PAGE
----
You might assume that life in Special Forces is pretty aggressive…
After all, you spend a fair amount of time blowing stuff up and kicking in doors!
And you would be right, aggression is needed, but not in the way you think.
It must be controlled!
When called for, applying ‘focused force’ was essential for success.
This isn’t blind rage, or emotion driven anger – which are counterproductive.
It’s the purposeful application of force applied in a strategic manner to achieve a specific outcome.
A small amount of controlled aggression can be helpful – too much is harmful.
Why am I telling you this?
Well, according to a recent New York Times article –
People who drink moderate amounts of coffee, 1.5 to 3.5 cups a day, are 30% less likely to die than non-coffee drinkers.
Leaving aside who on earth drinks 0.5 of a cup of coffee…
It raises an interesting proposition.
If drinking some coffee has beneficial effects, would double the amount of coffee lead to double the benefits?
Would 3 to 7 cups mean you were 60% less likely to die?
And would 6 to 14 cups make you immortal?
The answer is obviously not.
In fact, you’re going to see a negative effect once you hit a certain tipping point.
In almost every aspect of life even good things can become bad if they’re excessive.
- Some exercise is good but overtraining can lead to fatigue & injury.
- Some rest and relaxation is essential but too much makes you bored and lazy.
- Working hard is positive but letting work come home will cause stress & unhappiness.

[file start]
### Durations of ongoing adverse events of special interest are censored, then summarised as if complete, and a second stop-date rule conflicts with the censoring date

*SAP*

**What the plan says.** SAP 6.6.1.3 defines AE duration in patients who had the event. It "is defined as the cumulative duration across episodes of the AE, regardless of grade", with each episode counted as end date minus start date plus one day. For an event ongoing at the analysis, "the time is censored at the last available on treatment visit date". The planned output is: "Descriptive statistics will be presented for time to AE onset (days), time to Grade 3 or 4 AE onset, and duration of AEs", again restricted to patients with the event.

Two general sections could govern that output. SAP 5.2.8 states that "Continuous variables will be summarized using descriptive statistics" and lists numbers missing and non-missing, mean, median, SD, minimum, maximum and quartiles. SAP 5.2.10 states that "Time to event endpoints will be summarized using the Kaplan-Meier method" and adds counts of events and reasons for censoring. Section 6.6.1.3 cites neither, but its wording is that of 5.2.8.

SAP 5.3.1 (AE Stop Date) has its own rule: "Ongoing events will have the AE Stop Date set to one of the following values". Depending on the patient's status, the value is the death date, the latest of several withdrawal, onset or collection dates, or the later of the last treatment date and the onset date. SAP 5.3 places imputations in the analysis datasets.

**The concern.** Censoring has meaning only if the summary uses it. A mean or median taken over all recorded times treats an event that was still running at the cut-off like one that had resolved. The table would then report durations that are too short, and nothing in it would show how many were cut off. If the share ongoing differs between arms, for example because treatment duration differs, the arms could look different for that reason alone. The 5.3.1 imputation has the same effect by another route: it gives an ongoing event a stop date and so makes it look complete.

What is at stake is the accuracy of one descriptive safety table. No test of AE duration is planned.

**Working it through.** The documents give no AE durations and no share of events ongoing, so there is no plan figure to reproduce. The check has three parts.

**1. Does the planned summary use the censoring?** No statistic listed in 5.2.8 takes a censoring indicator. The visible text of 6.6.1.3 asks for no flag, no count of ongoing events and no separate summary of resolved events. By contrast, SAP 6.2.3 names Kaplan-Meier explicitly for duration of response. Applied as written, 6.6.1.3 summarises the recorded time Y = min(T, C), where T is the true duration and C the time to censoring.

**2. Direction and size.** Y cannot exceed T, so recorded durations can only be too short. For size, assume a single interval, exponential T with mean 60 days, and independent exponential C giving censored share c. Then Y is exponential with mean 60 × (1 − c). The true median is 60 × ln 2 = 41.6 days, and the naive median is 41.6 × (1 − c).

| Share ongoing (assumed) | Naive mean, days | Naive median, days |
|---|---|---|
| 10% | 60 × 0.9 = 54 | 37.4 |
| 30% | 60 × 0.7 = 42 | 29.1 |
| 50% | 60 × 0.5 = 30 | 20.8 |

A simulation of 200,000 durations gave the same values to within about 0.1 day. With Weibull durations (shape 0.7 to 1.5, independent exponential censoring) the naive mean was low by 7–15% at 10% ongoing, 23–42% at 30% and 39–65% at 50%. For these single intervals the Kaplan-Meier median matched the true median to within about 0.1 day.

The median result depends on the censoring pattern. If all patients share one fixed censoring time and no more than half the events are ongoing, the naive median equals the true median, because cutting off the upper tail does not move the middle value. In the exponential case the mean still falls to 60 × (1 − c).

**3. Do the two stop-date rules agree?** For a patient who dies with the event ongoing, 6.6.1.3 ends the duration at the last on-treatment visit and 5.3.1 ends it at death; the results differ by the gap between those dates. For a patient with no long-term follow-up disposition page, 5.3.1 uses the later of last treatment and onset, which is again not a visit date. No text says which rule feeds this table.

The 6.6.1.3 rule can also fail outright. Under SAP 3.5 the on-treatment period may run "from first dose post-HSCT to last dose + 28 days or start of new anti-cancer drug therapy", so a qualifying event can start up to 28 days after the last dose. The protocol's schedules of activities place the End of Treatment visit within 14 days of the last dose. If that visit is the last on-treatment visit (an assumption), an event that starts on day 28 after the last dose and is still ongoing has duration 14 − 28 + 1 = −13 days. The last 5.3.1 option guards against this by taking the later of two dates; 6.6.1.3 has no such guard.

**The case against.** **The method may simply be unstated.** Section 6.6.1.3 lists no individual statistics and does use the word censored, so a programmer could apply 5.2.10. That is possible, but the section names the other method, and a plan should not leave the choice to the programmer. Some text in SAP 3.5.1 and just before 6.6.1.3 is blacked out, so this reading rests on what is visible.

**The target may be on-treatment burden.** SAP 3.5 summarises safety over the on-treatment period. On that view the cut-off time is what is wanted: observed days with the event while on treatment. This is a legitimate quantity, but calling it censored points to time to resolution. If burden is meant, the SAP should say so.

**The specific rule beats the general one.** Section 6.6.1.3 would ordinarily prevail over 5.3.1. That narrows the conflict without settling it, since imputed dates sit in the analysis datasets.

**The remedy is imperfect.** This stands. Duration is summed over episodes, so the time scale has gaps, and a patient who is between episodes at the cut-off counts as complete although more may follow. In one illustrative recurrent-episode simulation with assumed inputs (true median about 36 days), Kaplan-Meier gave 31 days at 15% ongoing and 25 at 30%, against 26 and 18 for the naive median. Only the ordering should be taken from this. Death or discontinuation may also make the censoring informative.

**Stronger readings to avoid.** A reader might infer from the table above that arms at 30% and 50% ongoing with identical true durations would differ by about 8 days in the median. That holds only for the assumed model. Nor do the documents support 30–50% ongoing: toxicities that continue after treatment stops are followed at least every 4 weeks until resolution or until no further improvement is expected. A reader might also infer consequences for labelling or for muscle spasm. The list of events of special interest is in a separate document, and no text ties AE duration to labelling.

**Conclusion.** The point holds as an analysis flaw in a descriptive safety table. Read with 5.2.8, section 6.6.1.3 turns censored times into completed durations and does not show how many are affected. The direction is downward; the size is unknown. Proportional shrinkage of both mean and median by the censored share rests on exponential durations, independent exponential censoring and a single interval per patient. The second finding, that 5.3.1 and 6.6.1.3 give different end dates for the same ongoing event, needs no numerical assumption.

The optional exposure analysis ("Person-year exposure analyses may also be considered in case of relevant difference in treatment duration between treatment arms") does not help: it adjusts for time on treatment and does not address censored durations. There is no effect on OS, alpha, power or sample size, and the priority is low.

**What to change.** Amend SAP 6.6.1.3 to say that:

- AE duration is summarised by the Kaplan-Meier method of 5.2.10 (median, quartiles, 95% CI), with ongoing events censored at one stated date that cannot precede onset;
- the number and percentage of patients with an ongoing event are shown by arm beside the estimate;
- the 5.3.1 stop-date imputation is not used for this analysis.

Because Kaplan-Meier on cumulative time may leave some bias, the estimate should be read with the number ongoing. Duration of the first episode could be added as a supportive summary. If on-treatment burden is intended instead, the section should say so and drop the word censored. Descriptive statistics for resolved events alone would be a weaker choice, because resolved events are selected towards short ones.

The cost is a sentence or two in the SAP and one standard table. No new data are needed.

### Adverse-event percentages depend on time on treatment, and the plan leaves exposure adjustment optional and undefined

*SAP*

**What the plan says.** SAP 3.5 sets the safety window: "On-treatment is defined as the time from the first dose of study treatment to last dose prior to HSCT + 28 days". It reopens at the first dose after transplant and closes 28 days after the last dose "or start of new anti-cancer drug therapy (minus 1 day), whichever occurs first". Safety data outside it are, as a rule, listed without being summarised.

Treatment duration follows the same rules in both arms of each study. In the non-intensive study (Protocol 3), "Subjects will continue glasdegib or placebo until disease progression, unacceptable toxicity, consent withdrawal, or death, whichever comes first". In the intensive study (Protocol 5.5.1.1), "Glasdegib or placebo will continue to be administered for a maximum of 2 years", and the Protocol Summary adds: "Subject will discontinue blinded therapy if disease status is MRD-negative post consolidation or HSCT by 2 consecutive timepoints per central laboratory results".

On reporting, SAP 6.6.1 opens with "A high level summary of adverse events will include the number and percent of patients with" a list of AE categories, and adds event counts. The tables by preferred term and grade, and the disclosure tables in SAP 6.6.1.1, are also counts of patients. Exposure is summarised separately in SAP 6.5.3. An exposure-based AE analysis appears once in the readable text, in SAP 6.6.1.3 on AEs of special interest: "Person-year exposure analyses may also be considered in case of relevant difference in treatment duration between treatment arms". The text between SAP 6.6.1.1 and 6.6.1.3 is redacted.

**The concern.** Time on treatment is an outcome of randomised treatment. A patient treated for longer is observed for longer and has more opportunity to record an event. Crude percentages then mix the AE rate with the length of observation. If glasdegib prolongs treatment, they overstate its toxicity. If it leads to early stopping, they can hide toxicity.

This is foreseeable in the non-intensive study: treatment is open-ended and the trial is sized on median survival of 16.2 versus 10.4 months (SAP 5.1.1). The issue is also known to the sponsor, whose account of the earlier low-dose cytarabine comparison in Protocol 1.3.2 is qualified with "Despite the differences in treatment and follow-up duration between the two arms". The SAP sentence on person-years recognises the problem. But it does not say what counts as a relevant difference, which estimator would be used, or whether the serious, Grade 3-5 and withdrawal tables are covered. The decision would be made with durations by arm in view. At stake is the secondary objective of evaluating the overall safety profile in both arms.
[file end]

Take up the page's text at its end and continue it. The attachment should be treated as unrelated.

It also applies to your character!
A good dose of self-confidence will make you an effective leader…
But, overconfident or highly narcissistic leaders are arrogant and prone to move to the dark side.
Being kind and generous is good for the world – being afraid to say ‘no’ will allow others to take advantage of you.
To reach your potential and feel happy you must find the sweet spot in all of your efforts and endeavours.
The point that brings you the most satisfaction.
This will take practice and self-awareness and you won’t always get it right.
When I started a business I fell into the trap of hustling hard, going fast, and doing whatever it takes to get ‘there’.
But I quickly realised I was missing out on happiness in the present in hopes of making it to that future destination ASAP.
Drive and purpose must be balanced with health and happiness.
Think of it as “success at the speed of satisfaction.”
Keep one foot grounded in safety and one foot stepping into the unknown and you will find that sweet spot of satisfaction.
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